Prof Stan Skafidas
Professor Skafidas is the Managing Director of AMD Australia. He received a PhD from the University of Melbourne in 1997. Before joining NICTA in 2004, he was Chief Technology Officer at Bandspeed (1998–2004), a company he cofounded, based in Austin, Texas, which designed and manufactured semiconductor chipsets for wireless systems and products. At Bandspeed, Professor Skafidas co-invented Adaptive Frequency Hopping – a coexistence technology that allows Bluetooth devices to sense and avoid radio interference. This technology transformed Bluetooth into the robust and easy to use radio communication medium that it is today. AFH has been incorporated in every Bluetooth product since ver 1.2. In 2014 alone, there were over 3 billion devices sold incorporating this technology. The Bandspeed company was acquired by multinational semiconductor provider Broadcom Inc.
In 2008, a team led by Professor Skafidas developed the world’s first completely integrated 60GHz transceiver on CMOS. This single chip wireless system was able to deliver 5Gbps data rate at cost of approximately $1 whilst being only 5mm x 5mm in size. Professor Skafidas co-founded Nitero, the spin out company formed to commercialise 60GHz technology. Nitero received investment from leading venture funds such as Southern Cross Ventures and US based Austin Ventures. The technology and products based on this technology have been the recipient of multiple industry awards including the 2015 CES Innovation award. The CES Innovation Awards is the premier international annual competition honoring outstanding design and engineering in consumer technology products. Today, this technology, that has both high throughput and low latency, is being used to produce chipsets for wireless virtual reality systems. In March 2017 the Nitero company was acquired by technology multinational Advanced Micro Devices (AMD) and has led to the establishment of AMD’s global wireless research and development centre in Australia.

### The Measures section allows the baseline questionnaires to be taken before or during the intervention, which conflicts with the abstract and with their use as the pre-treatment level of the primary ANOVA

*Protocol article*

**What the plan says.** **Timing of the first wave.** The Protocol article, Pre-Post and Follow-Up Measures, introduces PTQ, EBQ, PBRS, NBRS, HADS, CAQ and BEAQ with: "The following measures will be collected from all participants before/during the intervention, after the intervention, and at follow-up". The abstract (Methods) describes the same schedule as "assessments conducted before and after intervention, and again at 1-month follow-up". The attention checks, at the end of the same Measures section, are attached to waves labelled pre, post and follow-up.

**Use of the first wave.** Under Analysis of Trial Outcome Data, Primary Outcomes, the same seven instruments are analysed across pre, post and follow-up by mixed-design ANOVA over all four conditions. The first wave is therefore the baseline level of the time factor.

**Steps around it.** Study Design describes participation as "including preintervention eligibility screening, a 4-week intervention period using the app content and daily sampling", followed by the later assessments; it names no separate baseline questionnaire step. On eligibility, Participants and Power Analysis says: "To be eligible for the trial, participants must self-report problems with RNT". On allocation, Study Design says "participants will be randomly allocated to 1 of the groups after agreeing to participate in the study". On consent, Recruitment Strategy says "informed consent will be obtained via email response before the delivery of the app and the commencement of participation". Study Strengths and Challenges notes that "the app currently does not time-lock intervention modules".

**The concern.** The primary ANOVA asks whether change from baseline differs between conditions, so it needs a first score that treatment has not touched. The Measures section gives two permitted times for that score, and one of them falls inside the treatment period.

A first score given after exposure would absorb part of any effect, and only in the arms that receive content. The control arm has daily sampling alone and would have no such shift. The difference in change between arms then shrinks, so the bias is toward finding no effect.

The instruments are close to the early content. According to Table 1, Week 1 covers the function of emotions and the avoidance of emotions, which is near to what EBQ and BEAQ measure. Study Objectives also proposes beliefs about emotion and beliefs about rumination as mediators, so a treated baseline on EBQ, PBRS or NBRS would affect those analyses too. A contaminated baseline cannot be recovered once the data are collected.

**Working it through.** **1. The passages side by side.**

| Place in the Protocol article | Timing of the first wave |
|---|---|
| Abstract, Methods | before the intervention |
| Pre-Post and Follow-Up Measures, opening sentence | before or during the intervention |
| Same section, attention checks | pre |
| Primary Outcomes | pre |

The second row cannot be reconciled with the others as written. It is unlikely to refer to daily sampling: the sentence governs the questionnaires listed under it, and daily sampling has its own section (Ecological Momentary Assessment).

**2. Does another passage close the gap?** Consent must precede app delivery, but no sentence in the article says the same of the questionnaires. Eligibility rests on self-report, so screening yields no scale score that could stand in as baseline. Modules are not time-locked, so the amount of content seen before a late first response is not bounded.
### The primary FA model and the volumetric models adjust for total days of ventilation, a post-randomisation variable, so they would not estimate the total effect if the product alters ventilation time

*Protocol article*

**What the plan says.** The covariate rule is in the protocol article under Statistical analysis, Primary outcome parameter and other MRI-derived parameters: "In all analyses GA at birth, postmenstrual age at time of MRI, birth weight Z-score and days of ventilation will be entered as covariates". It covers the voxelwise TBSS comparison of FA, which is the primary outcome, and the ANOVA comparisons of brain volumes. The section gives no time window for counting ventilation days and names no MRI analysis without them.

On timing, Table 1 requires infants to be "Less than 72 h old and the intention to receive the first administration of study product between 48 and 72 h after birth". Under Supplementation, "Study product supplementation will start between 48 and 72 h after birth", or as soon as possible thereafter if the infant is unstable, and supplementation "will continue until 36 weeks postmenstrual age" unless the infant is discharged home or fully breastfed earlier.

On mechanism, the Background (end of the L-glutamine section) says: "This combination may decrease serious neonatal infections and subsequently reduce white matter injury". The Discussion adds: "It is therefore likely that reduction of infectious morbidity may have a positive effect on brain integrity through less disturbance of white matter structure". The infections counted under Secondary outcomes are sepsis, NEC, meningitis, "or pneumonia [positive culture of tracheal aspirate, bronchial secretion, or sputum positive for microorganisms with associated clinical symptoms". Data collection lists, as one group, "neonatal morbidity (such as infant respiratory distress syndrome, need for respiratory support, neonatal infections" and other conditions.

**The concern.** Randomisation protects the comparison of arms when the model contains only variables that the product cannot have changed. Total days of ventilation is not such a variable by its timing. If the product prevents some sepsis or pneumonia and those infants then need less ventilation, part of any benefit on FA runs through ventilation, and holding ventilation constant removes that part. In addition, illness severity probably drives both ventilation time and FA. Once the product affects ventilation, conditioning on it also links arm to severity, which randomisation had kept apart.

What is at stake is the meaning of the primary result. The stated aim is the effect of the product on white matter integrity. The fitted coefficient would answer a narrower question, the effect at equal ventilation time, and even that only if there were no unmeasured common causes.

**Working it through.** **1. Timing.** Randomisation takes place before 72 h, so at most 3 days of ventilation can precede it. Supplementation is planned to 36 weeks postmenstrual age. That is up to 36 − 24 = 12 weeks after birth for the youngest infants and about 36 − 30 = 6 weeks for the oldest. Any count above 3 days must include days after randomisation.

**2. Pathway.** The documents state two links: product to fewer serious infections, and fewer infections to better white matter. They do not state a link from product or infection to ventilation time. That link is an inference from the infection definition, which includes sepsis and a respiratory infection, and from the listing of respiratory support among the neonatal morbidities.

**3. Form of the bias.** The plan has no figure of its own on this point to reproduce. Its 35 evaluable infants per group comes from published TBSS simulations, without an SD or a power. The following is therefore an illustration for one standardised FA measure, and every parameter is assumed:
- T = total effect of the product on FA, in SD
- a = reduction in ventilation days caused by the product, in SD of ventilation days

Presentation: The many potential ways to impact
As a young starry eyed graduate student, some of your first meetings involve your research supervisor describing the great importance of your chosen area of work, all the great things that will flow from it and how your expected work outputs will revolutionise your chosen field of research and, just maybe, even change the world.
You are told the path to impact is simple – you will strive to publish your results in the top journals in your field. The journal “nature” has an impact factor of 40+ you are told.
Uncertain of what the term impact factor exactly means, other than the fact that 40 is greater than 4, the impact factor of the latest journal paper that the senior post doc in your lab has just published, you are Excited by the prospects of the impact you are going to have. You are eager to race to the lab to begin your journey – your mission is clear.
However, Is the path to impact for your research as clear cut as you have been led to believe? Are there other potential avenues to impact you could also be considering and working on simultaneously?